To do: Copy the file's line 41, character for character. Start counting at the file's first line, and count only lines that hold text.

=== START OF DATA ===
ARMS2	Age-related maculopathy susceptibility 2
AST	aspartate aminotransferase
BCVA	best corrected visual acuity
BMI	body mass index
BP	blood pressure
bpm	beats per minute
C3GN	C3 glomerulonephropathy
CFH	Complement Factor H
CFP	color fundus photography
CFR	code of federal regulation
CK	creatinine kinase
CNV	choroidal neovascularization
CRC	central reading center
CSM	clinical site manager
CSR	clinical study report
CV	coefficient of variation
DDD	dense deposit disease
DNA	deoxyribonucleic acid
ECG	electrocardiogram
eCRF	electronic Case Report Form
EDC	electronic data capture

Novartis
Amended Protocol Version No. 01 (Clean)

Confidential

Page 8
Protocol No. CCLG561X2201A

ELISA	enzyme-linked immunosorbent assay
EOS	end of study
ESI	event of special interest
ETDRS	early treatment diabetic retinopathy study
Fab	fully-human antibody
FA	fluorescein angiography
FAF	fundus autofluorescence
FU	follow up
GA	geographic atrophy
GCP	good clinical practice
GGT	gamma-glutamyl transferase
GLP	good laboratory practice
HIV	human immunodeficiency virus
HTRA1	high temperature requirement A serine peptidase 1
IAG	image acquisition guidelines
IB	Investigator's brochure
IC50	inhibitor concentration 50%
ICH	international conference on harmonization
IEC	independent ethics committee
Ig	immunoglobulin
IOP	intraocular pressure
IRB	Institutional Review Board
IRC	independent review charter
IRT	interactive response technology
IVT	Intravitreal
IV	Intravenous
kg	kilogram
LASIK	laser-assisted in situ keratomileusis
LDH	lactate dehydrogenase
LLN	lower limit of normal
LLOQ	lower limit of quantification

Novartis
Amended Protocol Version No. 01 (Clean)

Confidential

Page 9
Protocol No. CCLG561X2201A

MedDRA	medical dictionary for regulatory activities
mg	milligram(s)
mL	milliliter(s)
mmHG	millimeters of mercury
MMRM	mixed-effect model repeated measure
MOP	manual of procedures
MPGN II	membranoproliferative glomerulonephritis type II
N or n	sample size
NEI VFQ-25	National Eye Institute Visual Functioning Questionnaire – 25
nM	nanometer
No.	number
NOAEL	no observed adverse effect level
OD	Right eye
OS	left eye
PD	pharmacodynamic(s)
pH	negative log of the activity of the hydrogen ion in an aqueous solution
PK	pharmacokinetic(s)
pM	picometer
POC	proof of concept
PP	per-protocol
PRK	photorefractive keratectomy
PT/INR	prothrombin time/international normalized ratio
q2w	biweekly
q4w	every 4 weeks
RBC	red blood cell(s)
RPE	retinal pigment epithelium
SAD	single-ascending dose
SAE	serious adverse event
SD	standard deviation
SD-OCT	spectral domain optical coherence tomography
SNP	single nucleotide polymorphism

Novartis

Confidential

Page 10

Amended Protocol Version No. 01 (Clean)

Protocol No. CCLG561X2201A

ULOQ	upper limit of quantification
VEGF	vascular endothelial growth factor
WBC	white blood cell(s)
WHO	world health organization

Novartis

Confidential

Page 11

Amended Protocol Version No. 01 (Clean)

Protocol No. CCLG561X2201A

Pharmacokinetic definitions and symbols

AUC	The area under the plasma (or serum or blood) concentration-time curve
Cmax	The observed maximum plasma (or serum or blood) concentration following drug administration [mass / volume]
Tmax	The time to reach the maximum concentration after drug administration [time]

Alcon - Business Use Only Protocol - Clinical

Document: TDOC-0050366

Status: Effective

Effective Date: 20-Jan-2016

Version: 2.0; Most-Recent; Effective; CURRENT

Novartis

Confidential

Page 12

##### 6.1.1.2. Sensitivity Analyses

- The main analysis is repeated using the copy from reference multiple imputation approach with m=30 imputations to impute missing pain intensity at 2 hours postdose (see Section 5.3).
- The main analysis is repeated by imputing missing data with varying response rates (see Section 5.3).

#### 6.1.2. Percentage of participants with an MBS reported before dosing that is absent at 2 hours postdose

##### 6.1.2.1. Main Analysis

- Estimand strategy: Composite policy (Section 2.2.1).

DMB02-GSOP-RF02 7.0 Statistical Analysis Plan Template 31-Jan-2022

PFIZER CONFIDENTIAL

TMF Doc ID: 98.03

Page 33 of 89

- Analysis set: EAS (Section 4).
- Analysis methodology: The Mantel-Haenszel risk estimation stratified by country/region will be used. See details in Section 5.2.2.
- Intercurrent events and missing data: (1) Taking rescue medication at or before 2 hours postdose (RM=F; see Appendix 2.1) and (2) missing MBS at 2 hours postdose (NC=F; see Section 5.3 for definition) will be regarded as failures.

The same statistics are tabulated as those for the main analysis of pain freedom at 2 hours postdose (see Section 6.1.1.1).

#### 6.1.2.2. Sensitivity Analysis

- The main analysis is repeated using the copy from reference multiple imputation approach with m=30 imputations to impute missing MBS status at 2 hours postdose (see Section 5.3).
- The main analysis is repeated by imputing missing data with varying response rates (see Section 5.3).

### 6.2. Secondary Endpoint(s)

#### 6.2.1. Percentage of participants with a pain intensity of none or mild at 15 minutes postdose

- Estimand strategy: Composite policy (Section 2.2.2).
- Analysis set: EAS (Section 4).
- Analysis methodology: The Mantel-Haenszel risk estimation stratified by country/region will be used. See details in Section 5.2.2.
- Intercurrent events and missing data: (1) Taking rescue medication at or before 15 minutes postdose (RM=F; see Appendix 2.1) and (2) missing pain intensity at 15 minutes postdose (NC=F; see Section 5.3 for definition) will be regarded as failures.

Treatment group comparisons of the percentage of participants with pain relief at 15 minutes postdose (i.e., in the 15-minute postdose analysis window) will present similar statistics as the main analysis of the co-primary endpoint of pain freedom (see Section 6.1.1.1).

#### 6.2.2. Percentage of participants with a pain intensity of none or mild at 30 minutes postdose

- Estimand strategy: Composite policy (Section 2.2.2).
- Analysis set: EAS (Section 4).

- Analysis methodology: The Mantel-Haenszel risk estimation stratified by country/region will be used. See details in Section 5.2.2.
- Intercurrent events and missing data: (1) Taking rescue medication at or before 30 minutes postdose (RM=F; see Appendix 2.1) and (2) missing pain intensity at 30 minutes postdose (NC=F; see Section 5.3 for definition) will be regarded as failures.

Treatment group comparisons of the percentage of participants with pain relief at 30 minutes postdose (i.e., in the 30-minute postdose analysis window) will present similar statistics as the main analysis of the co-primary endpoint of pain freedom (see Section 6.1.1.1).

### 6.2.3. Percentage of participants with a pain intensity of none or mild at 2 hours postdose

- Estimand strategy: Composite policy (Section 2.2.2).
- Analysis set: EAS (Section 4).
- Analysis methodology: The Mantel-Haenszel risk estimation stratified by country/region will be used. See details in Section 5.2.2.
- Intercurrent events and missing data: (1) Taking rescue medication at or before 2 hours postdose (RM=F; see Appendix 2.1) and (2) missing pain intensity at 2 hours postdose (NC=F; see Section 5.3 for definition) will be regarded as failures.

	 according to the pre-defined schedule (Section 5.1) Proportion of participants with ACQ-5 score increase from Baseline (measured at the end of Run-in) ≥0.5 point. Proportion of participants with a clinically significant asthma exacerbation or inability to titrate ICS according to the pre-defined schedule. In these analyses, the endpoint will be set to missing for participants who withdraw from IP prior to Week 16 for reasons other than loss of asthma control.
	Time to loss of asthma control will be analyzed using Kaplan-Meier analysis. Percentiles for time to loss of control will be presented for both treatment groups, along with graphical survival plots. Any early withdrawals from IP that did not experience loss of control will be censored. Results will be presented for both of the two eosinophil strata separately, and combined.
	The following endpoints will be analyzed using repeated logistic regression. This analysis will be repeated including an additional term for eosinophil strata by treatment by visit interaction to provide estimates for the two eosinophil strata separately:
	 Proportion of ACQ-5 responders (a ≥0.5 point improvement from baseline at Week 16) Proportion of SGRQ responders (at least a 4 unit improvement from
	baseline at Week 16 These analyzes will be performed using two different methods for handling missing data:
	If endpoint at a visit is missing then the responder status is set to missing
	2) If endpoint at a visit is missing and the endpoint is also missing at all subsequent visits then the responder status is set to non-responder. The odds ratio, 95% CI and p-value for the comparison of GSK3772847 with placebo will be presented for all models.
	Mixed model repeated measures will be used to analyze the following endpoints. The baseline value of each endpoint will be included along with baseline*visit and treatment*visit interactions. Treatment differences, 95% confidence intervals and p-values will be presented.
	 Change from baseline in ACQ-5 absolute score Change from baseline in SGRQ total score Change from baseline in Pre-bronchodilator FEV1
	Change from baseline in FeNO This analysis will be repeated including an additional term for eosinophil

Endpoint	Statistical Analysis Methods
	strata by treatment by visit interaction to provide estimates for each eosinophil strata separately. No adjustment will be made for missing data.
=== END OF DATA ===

IAG	image acquisition guidelines